For some Canadians, winter can certainly be a more challenging time to be active. Since much of the northern hemisphere becomes wrapped in snow, cold and darkness, it makes sense that many of us indulge in a ‘gloom’ mindset. And that’s not to say we intend to be that way…for the next few months you’ll be spending more time shivering, experiencing foul weather, shoveling, salting, and wearing more layers than any other time of year. And thanks to daylight savings time, there will be far less chances to see the sun after work.
This ‘gloom’ mindset leads us to a simple, common question: What can we do to cope?
If you truly want to be happy during winter, there is evidence that this is the wrong approach to the season. Changing your mindset can do much more than just distract yourself from the weather.
Kari Leibowitz, a PHD student at Stanford University spent 11 months (August 2014 to June 2015) on a Fullbright Scholorship in Tromsø, Norway. To give you an idea of how far north Tromsø is, imagine the sun never climbing above the horizon between late November to late January. Leibowitz went to study the community’s overall mental health, since rates of seasonal depression were lower than you might expect with these conditions. Intrigued?
The first obvious question Leibowitz asked was- “Why aren’t people here more depressed?” Interestingly, this is what she said once she was there:
“I sort of realized that that was the wrong question to be asking… When I asked people ‘Why don’t you have seasonal depression?’ the response was – ‘Why would we?'”
“People view winter as something to be enjoyed, not something to be endured,” says Leibowitz. As it turns out, that makes ALL the difference.
Small Norwegian communities are tightly knit with strong social ties with increased well-being everywhere. That said, there are lessons that can help anyone think differently about cold weather.
The first takeaway? Norwegians celebrate the things one can only do in winter.
“People couldn’t wait for the ski season to start,” says Leibowitz. Getting outside is a known mood booster, and so Norwegians keep going outside regardless of whatever is happening out there.
“There’s a saying that there’s no such thing as bad weather, only bad clothing.” notes Leibowitz
Second, Norwegians have a word – ‘Koselig’. Most English speakers would translate it as “cozy”, but that term doesn’t even begin to cover everything that koselig can express. Rather than a direct translation, it is more of an important concept that is embraced in Norway. An ‘atmosphere’ that makes you feel a sense of warmth very deep inside in a way that all things should be: simple and comforting. (Like the best parts of Christmas, without all the stress 🙂 ) People light candles, light fires, drink warm beverages, and sit under fuzzy blankets. There’s also a community aspect; it’s not just an excuse to sit on the couch watching Netflix. Leibowitz reports that Tromsø had plenty of festivals and community activities creating the sense that everyone is in it together.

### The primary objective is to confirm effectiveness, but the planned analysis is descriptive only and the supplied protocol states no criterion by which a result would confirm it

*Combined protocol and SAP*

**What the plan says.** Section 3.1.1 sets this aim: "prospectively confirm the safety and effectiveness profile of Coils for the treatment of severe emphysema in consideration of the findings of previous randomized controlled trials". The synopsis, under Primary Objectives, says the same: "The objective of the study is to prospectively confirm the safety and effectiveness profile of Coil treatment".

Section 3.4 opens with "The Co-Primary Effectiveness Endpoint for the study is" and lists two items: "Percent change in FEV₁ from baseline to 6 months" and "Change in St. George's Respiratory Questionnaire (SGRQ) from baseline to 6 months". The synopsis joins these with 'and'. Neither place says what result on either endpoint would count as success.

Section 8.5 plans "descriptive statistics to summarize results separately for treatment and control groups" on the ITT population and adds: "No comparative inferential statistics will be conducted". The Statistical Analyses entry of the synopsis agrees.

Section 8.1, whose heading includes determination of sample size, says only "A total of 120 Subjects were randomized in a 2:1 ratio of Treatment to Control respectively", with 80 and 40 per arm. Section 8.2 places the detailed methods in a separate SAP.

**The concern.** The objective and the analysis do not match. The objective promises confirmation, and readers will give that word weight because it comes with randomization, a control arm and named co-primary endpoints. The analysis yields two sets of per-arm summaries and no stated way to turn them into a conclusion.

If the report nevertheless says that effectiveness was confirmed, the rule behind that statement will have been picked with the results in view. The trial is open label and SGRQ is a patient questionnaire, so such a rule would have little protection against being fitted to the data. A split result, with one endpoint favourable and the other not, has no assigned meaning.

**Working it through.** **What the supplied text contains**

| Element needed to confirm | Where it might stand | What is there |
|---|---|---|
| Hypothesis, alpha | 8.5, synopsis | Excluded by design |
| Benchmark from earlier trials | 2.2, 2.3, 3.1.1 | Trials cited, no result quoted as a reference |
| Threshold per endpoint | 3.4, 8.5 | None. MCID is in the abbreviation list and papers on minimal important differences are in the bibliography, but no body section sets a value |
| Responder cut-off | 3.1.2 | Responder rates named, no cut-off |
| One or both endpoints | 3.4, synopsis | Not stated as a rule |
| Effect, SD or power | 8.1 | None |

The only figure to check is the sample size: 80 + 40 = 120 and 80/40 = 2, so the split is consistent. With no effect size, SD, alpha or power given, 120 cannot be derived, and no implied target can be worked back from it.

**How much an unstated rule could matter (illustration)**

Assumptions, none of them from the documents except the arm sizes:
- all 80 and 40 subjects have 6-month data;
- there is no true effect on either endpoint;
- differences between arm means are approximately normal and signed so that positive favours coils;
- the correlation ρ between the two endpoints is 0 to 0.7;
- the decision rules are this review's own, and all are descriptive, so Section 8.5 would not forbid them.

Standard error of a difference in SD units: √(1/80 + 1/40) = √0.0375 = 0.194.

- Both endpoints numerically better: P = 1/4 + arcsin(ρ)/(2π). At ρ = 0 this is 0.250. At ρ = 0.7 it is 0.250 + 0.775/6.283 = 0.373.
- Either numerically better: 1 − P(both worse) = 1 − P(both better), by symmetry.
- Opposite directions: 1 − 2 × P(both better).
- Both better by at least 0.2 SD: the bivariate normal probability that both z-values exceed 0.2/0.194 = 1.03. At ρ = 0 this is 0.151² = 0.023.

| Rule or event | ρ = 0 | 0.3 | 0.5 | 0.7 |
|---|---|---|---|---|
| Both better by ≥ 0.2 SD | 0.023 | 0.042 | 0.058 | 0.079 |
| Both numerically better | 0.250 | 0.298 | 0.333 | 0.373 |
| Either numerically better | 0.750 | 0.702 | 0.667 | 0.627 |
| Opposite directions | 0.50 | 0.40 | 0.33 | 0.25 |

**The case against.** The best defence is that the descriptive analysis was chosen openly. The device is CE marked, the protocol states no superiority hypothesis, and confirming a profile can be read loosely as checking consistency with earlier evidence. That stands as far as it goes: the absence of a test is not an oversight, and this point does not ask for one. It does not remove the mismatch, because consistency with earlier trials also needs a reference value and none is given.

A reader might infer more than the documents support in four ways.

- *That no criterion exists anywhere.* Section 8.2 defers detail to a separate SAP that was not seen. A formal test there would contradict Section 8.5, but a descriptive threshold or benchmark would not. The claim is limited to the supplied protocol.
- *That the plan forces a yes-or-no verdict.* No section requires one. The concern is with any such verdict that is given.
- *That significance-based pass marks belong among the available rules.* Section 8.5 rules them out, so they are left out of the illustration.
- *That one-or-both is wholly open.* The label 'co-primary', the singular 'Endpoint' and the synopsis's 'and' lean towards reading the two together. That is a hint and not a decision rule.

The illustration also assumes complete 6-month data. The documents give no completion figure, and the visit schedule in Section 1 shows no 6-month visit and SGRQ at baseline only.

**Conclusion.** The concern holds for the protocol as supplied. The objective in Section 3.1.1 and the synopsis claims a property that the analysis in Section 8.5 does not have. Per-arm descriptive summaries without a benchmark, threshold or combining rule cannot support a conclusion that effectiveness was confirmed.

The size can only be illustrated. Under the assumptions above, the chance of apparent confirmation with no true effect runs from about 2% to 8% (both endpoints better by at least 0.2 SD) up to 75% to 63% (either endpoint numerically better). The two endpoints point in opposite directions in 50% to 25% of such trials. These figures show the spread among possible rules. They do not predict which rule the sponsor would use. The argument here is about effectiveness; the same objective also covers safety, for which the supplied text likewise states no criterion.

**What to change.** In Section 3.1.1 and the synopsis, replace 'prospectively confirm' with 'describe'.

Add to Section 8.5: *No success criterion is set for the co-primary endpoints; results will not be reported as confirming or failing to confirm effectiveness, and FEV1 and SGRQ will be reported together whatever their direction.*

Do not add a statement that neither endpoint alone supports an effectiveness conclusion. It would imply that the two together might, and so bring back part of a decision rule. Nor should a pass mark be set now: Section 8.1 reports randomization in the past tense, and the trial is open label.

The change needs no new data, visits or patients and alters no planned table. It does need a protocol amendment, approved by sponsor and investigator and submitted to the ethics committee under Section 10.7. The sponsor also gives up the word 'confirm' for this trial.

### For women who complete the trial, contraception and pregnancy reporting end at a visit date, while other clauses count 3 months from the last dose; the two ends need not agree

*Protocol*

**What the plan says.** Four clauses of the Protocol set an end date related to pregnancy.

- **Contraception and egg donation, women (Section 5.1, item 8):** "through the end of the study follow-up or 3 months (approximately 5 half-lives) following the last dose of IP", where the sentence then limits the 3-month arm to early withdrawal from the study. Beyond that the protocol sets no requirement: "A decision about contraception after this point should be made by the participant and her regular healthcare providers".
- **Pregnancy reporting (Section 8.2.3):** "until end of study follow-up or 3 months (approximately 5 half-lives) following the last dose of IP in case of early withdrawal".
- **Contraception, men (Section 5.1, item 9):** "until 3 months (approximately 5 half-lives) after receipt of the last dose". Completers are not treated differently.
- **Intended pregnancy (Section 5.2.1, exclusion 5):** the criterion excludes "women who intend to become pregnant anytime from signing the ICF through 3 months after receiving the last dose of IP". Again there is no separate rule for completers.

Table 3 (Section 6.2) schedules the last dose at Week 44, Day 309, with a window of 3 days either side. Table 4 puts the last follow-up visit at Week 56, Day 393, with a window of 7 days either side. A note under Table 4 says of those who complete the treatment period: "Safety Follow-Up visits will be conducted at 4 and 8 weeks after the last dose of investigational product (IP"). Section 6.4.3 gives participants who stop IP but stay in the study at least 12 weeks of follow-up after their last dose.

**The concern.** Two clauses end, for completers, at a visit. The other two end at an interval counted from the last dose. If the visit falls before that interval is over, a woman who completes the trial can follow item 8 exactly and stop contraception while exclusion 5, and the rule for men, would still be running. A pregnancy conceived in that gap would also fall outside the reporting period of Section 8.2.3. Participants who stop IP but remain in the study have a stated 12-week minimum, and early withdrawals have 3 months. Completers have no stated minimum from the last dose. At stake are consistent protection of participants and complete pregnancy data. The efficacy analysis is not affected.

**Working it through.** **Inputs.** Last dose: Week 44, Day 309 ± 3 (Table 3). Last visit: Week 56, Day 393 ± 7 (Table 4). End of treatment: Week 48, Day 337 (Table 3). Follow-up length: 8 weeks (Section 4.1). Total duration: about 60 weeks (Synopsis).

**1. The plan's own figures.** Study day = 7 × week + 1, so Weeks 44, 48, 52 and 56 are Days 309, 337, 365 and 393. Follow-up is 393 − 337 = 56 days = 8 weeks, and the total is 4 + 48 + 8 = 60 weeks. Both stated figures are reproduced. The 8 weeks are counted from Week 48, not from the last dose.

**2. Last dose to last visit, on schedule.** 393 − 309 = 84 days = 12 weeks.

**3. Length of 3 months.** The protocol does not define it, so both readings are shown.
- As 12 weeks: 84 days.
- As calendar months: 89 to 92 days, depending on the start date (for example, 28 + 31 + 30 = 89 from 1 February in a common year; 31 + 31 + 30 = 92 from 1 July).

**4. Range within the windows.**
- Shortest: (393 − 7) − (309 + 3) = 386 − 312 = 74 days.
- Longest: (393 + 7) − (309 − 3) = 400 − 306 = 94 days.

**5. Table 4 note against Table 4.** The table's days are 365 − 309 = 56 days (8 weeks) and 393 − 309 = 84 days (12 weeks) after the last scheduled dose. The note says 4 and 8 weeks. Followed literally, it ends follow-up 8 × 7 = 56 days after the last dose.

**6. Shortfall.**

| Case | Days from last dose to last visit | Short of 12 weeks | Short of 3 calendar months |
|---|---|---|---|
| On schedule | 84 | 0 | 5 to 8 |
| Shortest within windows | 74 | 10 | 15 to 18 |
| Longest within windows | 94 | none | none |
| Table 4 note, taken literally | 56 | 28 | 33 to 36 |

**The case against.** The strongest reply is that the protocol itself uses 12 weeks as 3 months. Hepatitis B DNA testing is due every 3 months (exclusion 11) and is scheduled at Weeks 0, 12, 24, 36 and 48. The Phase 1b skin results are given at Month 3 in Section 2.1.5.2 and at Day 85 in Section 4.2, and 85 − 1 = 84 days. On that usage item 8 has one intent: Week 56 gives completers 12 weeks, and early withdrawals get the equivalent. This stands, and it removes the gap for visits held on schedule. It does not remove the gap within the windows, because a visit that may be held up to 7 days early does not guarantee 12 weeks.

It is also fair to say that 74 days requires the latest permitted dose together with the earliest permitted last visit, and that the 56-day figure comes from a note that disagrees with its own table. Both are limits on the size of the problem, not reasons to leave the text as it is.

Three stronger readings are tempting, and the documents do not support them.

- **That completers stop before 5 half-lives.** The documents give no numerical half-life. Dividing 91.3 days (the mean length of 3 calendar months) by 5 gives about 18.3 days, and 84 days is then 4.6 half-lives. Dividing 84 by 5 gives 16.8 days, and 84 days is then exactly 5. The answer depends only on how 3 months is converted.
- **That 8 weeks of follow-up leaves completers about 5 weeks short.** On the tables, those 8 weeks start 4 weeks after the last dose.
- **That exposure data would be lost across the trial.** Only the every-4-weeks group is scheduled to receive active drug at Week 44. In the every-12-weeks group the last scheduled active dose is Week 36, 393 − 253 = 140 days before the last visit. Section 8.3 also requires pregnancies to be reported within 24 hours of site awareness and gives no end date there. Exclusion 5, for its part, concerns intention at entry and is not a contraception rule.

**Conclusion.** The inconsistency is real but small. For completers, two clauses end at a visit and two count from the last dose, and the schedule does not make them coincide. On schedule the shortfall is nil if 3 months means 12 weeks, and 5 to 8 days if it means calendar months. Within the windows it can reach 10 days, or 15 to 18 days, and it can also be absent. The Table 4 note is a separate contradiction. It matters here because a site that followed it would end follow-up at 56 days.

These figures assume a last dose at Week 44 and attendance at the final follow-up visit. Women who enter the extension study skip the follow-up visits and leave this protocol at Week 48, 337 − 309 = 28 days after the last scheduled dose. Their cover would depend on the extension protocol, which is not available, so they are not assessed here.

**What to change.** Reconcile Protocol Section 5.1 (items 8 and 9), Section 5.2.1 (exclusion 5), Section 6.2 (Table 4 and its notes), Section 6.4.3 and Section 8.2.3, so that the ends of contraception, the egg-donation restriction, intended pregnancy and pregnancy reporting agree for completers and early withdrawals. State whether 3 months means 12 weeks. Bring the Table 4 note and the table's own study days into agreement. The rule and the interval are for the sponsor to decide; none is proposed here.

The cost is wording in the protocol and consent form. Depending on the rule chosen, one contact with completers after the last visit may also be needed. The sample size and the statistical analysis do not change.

Finally, the people of Tromsø are enamored with the sheer beauty of the season. Leibowitz grew up near the Jersey shore, and “I just took it as a fact that everyone likes summer the best.”
But deep in the winter in Norway, when the sun doesn’t rise above the horizon, multiple hours a day can still look like sunrise and sunset, and against the snow, “the colors are incredibly beautiful,” she says. “The light is very soft and indirect.”
Shifting Your Mind
Realizing the likelihood of you cross-country skiing straight out of your house is slim, and while ugly Christmas sweaters may be catching on, there are little things we non-Norwegians can do.
“It’s hard to have a positive wintertime mindset when we make small talk by being negative about the winter.” states Leibowitz
Since it is not unusual for Maritimers to bond by complaining about the winter, this is really easy enough to change; simply refuse to participate in the Misery Olympics.
Rather, talk about how the cold gives you a chance to drink tea or hot chocolate all day. Talk about ice skating, or building snowmen. Bundle up and go for a walk outside, knowing that you’ll likely feel warmer and happier after a few minutes. Better yet, go with a friend. Social plans are a great reason to haul yourself out from under the covers. Create an ‘atmosphere’ in your home of dim light with a cozy vibe to create your very own Koselig.
Overall, mindset research is increasingly finding that it doesn’t take that much to shift one’s thinking.
“It doesn’t have to be this huge complicated thing,” says Leibowitz. “You can just consciously try to have a positive wintertime mindset and that might be enough to induce it.”
While loving winter is a challenge for some, it is encouraging to know that other places in the world embrace it with notable results.
Why not take action today and do one thing outdoors that you would not normally do? Make a conscious effort to change the feel of things around your home? We would love to hear how it made you feel! 🙂
Remember, movement is therapy.